From 1814 the teaching staff was dependent on the services of a qua1ified teacher as headmaster, pupil teachers and monitors selected from the most promising pupils themselves. The comments of the correspondent of the schoo1are interesting Of’ ‘J.E.’ he writes ‘I certify that the moral character and home of this candidate will not interfere with the instruction given” and also “I have examined ‘A.S. ‘ and find him to be of a sound constitution’. In those’ good old days’ the Addingham Autumn Fair on 0ct. 7 of 1880 was held and only 85 out of 134 came to school. Ilkley Feast Day on September 21, 1903 much depleted the numbers at school Sanger’s Circus which passed through the village on May 8, 1905 no doubt caused a considerable stir and gained its quota of absentees from school in due course. Our Children’s Day is a notable event today in the village’s life and I have no doubt that when on May 17th 1911 a Menagerie came to Addingham it would prove a great attraction. Addingham’s Annual Sheep Fair provided a half days holiday for the school. It was in these early years that the school’s summer holiday coincided with the Addingham Feast week.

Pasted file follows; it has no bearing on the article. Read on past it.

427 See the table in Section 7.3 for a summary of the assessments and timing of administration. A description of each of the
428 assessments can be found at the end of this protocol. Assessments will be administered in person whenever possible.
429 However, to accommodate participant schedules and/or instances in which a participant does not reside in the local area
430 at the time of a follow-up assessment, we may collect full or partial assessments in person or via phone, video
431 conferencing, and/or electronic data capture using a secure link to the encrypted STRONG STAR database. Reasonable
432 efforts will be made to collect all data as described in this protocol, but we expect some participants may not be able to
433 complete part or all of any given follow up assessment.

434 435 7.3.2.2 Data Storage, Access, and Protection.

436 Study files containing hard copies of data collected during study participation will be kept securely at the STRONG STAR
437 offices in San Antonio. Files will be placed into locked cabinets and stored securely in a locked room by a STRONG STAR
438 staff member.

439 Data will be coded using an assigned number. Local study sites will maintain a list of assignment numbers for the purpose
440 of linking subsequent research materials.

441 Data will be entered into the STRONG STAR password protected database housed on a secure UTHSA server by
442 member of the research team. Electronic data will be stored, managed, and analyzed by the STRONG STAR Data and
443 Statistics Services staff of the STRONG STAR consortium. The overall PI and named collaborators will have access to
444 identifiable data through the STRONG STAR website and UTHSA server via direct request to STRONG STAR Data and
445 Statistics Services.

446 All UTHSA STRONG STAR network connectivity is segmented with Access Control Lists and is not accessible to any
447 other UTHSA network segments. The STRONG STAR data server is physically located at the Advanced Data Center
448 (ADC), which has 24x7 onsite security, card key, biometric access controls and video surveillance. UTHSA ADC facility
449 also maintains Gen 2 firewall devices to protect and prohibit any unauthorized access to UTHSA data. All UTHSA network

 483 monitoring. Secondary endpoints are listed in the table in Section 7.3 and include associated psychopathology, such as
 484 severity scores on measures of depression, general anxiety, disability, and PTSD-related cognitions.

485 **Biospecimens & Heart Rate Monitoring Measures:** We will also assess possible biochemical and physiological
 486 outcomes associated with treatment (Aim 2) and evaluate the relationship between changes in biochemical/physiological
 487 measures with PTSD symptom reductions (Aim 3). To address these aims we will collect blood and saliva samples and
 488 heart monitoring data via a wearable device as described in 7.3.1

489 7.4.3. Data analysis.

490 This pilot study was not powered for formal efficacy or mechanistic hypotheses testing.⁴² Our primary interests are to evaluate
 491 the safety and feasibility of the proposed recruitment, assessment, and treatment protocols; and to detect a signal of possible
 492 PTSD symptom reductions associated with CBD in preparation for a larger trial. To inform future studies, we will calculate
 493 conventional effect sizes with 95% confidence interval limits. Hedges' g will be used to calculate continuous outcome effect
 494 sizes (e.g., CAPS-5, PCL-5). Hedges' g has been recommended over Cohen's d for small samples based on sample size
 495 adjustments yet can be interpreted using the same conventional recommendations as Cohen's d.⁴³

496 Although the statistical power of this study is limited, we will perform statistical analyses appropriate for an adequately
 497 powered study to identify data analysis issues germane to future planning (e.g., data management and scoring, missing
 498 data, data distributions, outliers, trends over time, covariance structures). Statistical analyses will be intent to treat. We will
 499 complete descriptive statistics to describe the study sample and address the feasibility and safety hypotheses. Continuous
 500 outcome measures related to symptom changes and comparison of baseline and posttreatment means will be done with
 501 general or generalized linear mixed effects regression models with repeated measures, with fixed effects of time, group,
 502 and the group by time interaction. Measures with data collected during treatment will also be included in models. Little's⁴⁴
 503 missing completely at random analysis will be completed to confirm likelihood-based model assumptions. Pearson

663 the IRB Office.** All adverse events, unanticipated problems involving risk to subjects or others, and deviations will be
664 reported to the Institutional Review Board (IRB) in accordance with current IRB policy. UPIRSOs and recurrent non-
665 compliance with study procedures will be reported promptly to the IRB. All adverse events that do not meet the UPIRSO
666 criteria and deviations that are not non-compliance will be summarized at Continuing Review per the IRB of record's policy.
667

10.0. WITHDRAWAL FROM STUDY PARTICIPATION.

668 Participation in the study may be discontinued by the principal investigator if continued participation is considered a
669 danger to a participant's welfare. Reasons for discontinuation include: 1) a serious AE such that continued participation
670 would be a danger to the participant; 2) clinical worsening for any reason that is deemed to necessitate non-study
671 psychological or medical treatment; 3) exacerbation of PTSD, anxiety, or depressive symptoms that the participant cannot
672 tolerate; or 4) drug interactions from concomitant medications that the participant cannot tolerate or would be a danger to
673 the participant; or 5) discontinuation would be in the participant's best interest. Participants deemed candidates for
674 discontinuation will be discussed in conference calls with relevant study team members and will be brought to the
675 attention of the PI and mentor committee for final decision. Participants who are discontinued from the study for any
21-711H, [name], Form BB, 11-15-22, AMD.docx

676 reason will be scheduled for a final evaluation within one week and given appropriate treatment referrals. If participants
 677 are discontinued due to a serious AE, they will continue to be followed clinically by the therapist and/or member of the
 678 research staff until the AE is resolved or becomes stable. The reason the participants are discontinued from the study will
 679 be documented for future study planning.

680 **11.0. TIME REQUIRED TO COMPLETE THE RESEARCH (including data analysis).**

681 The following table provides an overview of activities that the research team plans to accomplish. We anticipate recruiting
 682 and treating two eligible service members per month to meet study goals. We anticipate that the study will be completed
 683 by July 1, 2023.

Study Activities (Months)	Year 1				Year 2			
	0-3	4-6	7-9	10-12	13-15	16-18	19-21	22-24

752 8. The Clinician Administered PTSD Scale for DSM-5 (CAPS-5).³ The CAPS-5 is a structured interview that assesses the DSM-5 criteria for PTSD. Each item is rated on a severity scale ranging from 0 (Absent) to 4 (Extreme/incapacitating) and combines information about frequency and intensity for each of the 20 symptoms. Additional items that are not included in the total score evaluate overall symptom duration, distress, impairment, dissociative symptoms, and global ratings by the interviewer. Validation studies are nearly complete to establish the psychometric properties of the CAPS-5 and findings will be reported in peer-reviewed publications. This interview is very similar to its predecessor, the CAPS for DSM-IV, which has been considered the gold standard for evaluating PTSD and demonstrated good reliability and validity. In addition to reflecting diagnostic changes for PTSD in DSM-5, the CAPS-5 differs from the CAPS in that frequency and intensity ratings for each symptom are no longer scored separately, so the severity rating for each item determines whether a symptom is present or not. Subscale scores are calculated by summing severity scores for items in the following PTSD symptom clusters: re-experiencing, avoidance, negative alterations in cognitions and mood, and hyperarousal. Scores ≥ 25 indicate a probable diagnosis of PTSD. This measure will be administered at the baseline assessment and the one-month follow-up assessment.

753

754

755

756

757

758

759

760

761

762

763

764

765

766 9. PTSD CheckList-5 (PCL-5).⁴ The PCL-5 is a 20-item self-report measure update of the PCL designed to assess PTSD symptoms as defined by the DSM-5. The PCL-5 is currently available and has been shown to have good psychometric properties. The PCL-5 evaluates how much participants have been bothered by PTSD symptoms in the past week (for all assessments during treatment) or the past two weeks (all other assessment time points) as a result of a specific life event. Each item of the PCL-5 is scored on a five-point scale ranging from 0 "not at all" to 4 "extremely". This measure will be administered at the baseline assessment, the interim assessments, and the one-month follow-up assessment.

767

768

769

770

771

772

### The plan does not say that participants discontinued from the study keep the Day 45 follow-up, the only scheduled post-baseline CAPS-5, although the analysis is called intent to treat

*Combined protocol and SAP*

In these early days and for many years into the twentieth century many children attended school as half timers. On April 16, 1887 we read Mr. Richards, Factory Inspector and another gentleman visited the school this morning. He enquired about the attendance of half timers and promised to insist in enforcing proper attendance, making time at school etc. In 1890 it is to be noted that in the upper standards 41 out of 70 children were half timers.